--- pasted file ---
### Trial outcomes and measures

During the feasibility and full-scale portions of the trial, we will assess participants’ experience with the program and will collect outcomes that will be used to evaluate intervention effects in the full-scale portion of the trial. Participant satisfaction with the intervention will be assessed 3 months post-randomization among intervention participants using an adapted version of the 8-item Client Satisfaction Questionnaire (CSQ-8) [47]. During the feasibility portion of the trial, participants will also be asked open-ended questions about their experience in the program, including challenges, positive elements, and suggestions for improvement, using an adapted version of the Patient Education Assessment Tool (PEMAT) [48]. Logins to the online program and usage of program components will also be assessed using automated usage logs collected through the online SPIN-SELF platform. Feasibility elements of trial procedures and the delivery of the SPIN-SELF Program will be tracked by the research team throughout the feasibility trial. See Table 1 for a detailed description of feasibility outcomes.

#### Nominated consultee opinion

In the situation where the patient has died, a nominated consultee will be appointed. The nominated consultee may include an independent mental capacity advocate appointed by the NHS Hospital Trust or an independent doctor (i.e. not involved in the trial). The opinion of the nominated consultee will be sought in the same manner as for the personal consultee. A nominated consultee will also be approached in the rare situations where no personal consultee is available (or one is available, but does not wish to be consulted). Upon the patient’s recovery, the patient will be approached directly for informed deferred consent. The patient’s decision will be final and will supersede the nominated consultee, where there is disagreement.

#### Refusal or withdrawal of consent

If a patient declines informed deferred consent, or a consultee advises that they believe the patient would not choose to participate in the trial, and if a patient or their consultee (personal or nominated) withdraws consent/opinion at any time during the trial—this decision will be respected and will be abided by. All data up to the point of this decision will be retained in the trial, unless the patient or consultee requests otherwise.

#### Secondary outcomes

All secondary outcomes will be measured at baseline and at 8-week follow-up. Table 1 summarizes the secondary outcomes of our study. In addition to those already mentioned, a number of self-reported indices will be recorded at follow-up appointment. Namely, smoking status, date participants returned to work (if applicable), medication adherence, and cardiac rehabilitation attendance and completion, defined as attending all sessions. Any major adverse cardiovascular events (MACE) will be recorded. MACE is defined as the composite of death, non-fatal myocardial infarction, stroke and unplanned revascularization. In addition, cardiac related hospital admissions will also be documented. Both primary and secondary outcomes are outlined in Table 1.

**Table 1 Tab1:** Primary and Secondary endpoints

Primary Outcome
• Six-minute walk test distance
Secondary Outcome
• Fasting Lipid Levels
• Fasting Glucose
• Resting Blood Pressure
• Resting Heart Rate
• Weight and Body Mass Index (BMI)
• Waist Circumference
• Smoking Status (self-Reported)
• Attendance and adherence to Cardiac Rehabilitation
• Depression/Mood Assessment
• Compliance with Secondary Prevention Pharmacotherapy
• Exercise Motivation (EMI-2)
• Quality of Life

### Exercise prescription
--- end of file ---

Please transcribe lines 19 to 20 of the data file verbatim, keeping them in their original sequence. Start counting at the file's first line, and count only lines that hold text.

• Smoking Status (self-Reported)
• Attendance and adherence to Cardiac Rehabilitation